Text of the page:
What’s luck got to do with it?

One of the things that used to drive Boyd nuts was trusting to “luck”: Once you’ve run through your bag of tricks, you give up and “trust to luck.” We’ve done all we can. It’s out of our hands now.

Boyd would insist that you never do this, that you keep on building snowmobiles and learning from the results right up until the end. Keep your team from “coming unglued,” as he would put it. This is not luck but lots of clear thinking, hard work, and leadership before and during the conflict.

A little of this flavor comes from a recent interview in The Guardian by Peter Thiel, of “monopoly is good” (WSJ — paywall) fame. I had never thought of “luck” as being an atheistic god, but he may have a point:

What I do think is that as a society we attribute too much to luck. Luck is like an atheistic word for God: we ascribe things to it that we don’t understand or don’t want to understand. As a venture capitalist, I think one of the most toxic things to do is to treat the people I’m investing in as lottery tickets where I say: “Well I don’t know if your business is going to work. It might, it might not.” I think that’s a horrible way to treat people. The anti-lottery ticket approach is to try to achieve a high level of conviction, to ask: “Is this a business that I have enough confidence in that I would consider joining it myself?”

In other words, Fingerspitzengefühl as an antidote to “luck.” I think this is an interpretation that Boyd would have liked.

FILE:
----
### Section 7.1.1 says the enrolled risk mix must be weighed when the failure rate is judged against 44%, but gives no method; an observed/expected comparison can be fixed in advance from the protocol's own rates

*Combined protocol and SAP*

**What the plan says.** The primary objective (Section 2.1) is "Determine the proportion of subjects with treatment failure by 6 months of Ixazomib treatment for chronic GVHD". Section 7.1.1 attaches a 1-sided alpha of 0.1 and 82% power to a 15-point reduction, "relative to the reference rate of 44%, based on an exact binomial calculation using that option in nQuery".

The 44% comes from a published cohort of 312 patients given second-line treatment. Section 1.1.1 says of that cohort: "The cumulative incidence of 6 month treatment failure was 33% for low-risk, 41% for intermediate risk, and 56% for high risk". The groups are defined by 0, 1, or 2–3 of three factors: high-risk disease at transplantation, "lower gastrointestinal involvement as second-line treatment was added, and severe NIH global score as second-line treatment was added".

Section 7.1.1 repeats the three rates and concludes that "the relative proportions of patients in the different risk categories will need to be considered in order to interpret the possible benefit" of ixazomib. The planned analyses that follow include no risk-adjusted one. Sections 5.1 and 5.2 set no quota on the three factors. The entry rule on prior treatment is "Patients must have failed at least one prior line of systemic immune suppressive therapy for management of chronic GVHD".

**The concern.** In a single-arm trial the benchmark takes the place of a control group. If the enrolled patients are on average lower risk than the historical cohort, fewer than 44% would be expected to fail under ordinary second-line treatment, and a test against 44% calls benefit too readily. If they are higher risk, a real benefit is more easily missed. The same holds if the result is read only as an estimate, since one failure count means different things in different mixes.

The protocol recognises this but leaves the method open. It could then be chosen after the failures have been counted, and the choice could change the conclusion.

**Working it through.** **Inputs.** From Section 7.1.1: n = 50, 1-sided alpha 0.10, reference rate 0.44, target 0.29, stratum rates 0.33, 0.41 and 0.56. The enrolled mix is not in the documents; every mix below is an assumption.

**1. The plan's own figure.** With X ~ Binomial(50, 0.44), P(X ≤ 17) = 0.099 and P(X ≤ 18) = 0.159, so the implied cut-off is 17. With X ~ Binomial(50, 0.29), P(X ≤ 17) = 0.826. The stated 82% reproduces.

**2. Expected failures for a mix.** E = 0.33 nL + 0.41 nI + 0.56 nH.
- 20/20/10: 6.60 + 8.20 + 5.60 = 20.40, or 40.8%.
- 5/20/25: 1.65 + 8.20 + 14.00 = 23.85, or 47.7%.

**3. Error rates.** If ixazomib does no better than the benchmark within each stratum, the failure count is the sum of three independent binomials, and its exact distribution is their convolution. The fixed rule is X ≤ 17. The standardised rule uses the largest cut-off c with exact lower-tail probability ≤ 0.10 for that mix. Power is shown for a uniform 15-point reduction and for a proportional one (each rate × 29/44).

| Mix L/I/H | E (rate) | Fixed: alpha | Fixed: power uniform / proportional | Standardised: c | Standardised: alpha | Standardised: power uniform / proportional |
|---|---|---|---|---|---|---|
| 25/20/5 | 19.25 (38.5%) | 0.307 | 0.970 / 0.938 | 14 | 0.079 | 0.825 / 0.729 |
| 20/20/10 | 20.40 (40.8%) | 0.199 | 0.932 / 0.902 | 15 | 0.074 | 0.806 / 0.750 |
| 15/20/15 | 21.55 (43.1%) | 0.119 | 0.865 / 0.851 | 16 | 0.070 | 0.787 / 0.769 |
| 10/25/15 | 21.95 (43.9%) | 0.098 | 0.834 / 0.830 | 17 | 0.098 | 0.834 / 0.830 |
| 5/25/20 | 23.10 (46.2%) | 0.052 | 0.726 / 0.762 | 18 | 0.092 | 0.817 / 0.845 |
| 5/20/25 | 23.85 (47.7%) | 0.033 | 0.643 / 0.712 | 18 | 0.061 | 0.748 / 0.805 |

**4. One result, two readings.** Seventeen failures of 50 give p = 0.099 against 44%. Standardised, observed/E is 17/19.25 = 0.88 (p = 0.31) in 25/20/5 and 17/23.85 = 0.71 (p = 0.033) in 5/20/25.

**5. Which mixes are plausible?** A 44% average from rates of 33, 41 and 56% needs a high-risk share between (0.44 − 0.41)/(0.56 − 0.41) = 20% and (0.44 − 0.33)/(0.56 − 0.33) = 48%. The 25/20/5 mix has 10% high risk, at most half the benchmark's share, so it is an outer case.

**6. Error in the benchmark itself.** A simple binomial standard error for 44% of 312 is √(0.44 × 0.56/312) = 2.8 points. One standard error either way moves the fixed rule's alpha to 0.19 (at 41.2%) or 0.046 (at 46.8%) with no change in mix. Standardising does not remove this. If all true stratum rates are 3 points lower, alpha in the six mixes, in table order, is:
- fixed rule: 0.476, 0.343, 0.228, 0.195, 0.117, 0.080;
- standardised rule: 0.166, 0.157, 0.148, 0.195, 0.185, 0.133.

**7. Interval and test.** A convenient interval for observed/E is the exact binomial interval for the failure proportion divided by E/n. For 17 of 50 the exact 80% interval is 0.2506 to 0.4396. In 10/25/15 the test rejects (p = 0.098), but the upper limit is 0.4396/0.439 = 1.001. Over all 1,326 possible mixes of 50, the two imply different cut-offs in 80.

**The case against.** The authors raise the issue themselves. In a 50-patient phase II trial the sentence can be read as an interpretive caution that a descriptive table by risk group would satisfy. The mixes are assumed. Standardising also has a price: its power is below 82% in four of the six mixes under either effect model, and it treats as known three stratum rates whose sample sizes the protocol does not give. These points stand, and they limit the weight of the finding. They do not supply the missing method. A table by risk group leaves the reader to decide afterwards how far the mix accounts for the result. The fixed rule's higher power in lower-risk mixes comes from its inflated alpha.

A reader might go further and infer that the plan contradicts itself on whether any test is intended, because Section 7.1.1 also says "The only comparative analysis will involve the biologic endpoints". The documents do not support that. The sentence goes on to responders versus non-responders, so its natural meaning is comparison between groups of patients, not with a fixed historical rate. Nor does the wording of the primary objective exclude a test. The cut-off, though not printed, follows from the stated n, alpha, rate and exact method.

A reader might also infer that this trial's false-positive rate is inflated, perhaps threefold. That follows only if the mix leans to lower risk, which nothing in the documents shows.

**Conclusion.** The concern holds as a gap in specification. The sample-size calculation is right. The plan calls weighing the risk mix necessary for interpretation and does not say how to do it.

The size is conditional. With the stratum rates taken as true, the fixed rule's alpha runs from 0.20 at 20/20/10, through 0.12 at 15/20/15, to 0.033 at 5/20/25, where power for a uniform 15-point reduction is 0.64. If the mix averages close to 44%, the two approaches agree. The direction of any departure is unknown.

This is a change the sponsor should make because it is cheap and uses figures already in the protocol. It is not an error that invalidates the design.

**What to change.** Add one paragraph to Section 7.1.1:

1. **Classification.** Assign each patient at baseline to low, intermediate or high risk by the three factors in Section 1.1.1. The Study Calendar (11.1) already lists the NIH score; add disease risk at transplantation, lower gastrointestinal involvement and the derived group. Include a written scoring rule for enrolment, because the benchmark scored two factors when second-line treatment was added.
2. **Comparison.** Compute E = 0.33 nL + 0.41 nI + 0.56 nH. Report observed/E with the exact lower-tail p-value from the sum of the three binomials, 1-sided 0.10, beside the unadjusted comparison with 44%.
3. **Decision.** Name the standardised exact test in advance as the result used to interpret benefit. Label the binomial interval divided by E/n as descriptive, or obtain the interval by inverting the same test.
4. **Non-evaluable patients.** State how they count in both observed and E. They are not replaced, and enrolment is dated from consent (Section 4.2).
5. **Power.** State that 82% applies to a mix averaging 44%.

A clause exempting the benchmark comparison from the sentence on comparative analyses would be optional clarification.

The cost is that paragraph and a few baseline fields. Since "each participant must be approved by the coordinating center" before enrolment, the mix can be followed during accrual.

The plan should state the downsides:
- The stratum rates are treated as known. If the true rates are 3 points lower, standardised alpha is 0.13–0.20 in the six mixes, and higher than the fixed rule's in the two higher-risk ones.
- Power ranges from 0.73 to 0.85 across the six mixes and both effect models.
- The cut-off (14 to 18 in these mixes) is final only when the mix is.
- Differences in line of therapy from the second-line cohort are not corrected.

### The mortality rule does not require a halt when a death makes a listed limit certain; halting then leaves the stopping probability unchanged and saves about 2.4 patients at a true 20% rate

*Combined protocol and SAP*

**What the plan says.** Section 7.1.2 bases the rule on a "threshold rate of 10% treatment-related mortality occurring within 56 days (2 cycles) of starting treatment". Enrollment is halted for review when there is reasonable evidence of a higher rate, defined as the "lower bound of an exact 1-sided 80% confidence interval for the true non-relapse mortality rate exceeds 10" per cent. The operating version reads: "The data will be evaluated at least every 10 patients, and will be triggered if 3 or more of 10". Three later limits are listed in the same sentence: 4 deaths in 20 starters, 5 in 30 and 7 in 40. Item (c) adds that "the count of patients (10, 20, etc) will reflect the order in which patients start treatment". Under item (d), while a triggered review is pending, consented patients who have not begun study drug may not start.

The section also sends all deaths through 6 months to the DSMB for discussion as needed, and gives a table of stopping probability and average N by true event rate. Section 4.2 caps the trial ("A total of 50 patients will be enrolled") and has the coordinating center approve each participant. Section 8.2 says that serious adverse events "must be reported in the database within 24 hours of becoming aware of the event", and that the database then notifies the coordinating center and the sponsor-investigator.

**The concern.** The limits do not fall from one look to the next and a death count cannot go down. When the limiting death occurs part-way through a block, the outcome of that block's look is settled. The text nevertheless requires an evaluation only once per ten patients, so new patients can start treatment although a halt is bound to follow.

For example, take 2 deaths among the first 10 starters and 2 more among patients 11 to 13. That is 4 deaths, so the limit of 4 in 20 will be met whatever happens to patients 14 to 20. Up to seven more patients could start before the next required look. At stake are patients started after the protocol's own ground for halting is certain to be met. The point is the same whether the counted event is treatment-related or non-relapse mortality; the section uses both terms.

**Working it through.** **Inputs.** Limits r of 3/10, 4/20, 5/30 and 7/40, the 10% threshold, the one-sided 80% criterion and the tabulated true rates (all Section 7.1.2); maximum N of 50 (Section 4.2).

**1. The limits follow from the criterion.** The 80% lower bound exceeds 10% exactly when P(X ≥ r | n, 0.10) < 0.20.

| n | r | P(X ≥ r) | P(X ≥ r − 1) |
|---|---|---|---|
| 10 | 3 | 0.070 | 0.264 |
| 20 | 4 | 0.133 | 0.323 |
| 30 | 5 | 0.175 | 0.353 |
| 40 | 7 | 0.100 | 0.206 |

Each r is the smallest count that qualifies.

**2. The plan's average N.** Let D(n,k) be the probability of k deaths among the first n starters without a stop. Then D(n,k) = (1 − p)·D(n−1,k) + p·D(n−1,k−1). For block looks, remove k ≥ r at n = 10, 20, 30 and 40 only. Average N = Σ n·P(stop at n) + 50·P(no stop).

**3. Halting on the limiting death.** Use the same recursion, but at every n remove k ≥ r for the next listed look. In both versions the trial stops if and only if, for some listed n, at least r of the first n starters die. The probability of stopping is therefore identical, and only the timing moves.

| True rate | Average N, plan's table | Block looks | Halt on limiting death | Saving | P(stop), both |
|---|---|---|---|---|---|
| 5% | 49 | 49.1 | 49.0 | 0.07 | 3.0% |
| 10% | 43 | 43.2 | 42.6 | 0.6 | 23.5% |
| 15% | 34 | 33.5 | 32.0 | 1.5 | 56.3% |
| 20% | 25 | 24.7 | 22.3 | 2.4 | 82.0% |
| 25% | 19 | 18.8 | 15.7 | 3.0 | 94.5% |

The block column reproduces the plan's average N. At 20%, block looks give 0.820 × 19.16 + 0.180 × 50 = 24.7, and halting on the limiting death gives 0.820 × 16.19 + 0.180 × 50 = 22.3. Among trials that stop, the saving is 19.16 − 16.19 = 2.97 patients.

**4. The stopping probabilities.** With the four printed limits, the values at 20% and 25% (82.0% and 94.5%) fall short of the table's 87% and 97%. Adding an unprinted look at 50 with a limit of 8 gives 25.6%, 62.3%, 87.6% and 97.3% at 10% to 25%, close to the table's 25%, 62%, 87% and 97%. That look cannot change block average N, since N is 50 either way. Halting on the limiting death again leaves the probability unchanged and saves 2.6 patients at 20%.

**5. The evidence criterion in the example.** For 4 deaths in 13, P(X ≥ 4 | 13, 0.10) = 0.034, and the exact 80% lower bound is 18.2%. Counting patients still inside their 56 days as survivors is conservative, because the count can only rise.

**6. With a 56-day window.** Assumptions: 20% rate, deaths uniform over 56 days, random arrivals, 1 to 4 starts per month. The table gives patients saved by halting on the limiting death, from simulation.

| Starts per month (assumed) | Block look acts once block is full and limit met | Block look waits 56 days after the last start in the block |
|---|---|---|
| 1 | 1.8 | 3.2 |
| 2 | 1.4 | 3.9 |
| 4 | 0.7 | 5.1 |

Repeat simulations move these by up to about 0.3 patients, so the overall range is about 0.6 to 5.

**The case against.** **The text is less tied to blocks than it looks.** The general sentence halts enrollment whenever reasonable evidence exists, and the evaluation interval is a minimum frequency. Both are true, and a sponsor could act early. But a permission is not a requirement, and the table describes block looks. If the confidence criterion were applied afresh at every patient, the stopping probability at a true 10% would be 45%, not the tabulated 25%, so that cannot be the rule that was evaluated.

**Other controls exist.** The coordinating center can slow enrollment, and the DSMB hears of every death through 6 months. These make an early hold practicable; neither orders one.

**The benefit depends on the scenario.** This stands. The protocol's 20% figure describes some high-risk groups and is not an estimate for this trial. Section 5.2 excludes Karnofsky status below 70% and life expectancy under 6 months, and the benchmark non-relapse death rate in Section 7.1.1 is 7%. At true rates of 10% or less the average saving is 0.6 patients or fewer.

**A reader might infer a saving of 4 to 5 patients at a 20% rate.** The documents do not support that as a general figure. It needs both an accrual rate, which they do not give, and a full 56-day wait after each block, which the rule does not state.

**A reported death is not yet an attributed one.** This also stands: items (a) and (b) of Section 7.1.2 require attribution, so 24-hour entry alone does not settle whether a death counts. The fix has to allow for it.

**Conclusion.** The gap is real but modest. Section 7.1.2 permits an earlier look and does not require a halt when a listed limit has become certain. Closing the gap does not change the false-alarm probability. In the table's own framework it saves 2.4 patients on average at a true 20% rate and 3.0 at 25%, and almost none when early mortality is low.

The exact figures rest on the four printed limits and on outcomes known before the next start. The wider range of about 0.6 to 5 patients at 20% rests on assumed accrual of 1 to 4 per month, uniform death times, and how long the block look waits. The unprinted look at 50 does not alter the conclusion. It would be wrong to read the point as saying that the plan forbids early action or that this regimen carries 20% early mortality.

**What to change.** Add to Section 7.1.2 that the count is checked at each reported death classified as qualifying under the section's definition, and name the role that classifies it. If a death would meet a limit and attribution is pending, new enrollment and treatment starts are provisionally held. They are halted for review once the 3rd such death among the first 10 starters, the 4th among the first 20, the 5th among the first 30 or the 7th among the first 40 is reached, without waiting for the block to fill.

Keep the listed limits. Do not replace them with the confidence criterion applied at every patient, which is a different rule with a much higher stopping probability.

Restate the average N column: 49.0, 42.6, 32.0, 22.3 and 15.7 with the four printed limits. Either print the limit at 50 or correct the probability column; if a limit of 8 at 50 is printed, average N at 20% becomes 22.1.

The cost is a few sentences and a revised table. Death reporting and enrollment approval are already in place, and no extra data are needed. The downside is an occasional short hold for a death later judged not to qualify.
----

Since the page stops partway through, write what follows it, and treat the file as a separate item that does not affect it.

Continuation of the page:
“Uncertainty” is reality; it’s the climate of all competition, and like climate, it affects all competitors. So as Richards’ Third Law states:

If you lost because of luck, you were a loser going in.

It would be like a general blaming his debacle on rain.

Uncertainty is really nasty stuff, so you don’t want to leave it to chance. The essence of Boyd’s approach to tactics is that you don’t have to wait on acts of God — you can create the climate of uncertainty yourself, you can build your own Fog of War Machine.

One thought on “What’s luck got to do with it?

  1. I think that the only thing you can do here is to try to minimize your reliance on luck.

    There are the things that you can control in life and the things that you cannot. The problem is that to some extent, luck and chance have to be relied upon, which is quite bad for a number of reasons.

    The other thing to consider is when things go your way or they don’t. Recognize when it was due to “luck” and when it was do to the good decisions that you made.

    – Chris

Leave a Reply

Please log in using one of these methods to post your comment:

WordPress.com Logo

You are commenting using your WordPress.com account. Log Out / Change )

Twitter picture

You are commenting using your Twitter account. Log Out / Change )

Facebook photo

You are commenting using your Facebook account. Log Out / Change )

Google+ photo

You are commenting using your Google+ account. Log Out / Change )

Connecting to %s